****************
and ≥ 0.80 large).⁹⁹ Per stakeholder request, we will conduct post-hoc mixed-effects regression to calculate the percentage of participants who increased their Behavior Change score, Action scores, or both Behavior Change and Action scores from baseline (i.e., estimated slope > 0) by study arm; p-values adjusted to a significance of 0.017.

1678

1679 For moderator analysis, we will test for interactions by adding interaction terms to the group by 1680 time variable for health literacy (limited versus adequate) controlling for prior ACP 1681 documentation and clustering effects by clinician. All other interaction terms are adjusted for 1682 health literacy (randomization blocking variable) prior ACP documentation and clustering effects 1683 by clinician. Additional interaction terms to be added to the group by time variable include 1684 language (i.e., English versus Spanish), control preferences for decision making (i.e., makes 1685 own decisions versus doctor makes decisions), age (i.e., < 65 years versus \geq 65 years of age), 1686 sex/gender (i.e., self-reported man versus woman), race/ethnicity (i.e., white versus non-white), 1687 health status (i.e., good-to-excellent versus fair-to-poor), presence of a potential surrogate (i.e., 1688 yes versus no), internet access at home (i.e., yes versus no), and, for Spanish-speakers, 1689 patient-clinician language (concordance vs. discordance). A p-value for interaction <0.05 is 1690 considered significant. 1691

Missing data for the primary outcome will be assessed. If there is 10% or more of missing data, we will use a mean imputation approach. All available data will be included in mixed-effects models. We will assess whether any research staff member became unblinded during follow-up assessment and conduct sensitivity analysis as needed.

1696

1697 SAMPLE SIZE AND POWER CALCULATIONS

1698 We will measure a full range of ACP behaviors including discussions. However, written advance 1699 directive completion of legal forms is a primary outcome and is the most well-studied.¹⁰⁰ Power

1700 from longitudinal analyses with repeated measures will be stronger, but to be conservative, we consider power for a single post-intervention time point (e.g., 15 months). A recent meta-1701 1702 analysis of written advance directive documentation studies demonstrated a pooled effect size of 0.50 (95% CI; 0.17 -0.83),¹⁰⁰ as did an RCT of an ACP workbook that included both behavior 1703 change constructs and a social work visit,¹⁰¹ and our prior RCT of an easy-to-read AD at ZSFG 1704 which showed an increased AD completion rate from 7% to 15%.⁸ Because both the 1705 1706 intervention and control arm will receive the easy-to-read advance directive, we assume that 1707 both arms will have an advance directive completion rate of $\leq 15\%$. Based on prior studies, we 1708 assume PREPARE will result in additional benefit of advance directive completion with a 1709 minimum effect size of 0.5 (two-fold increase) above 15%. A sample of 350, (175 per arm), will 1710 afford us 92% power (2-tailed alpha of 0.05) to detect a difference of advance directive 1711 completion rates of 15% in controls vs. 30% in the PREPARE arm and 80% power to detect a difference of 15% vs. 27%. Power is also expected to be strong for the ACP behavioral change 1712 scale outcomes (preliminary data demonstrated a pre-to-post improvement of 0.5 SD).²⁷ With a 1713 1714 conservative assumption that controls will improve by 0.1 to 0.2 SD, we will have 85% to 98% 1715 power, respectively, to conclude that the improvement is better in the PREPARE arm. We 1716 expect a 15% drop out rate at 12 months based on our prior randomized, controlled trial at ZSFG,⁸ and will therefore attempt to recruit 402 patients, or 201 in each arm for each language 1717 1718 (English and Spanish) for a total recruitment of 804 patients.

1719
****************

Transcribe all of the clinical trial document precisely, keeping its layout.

and ≥ 0.80 large).⁹⁹ Per stakeholder request, we will conduct post-hoc mixed-effects regression to calculate the percentage of participants who increased their Behavior Change score, Action scores, or both Behavior Change and Action scores from baseline (i.e., estimated slope > 0) by study arm; p-values adjusted to a significance of 0.017.

1678

1679 For moderator analysis, we will test for interactions by adding interaction terms to the group by 1680 time variable for health literacy (limited versus adequate) controlling for prior ACP 1681 documentation and clustering effects by clinician. All other interaction terms are adjusted for 1682 health literacy (randomization blocking variable) prior ACP documentation and clustering effects 1683 by clinician. Additional interaction terms to be added to the group by time variable include 1684 language (i.e., English versus Spanish), control preferences for decision making (i.e., makes 1685 own decisions versus doctor makes decisions), age (i.e., < 65 years versus \geq 65 years of age), 1686 sex/gender (i.e., self-reported man versus woman), race/ethnicity (i.e., white versus non-white), 1687 health status (i.e., good-to-excellent versus fair-to-poor), presence of a potential surrogate (i.e., 1688 yes versus no), internet access at home (i.e., yes versus no), and, for Spanish-speakers, 1689 patient-clinician language (concordance vs. discordance). A p-value for interaction <0.05 is 1690 considered significant. 1691

Missing data for the primary outcome will be assessed. If there is 10% or more of missing data, we will use a mean imputation approach. All available data will be included in mixed-effects models. We will assess whether any research staff member became unblinded during follow-up assessment and conduct sensitivity analysis as needed.

1696

1697 SAMPLE SIZE AND POWER CALCULATIONS

1698 We will measure a full range of ACP behaviors including discussions. However, written advance 1699 directive completion of legal forms is a primary outcome and is the most well-studied.¹⁰⁰ Power

1700 from longitudinal analyses with repeated measures will be stronger, but to be conservative, we consider power for a single post-intervention time point (e.g., 15 months). A recent meta-1701 1702 analysis of written advance directive documentation studies demonstrated a pooled effect size of 0.50 (95% CI; 0.17 -0.83),¹⁰⁰ as did an RCT of an ACP workbook that included both behavior 1703 change constructs and a social work visit,¹⁰¹ and our prior RCT of an easy-to-read AD at ZSFG 1704 which showed an increased AD completion rate from 7% to 15%.⁸ Because both the 1705 1706 intervention and control arm will receive the easy-to-read advance directive, we assume that 1707 both arms will have an advance directive completion rate of $\leq 15\%$. Based on prior studies, we 1708 assume PREPARE will result in additional benefit of advance directive completion with a 1709 minimum effect size of 0.5 (two-fold increase) above 15%. A sample of 350, (175 per arm), will 1710 afford us 92% power (2-tailed alpha of 0.05) to detect a difference of advance directive 1711 completion rates of 15% in controls vs. 30% in the PREPARE arm and 80% power to detect a difference of 15% vs. 27%. Power is also expected to be strong for the ACP behavioral change 1712 scale outcomes (preliminary data demonstrated a pre-to-post improvement of 0.5 SD).²⁷ With a 1713 1714 conservative assumption that controls will improve by 0.1 to 0.2 SD, we will have 85% to 98% 1715 power, respectively, to conclude that the improvement is better in the PREPARE arm. We 1716 expect a 15% drop out rate at 12 months based on our prior randomized, controlled trial at ZSFG,⁸ and will therefore attempt to recruit 402 patients, or 201 in each arm for each language 1717 1718 (English and Spanish) for a total recruitment of 804 patients.

1719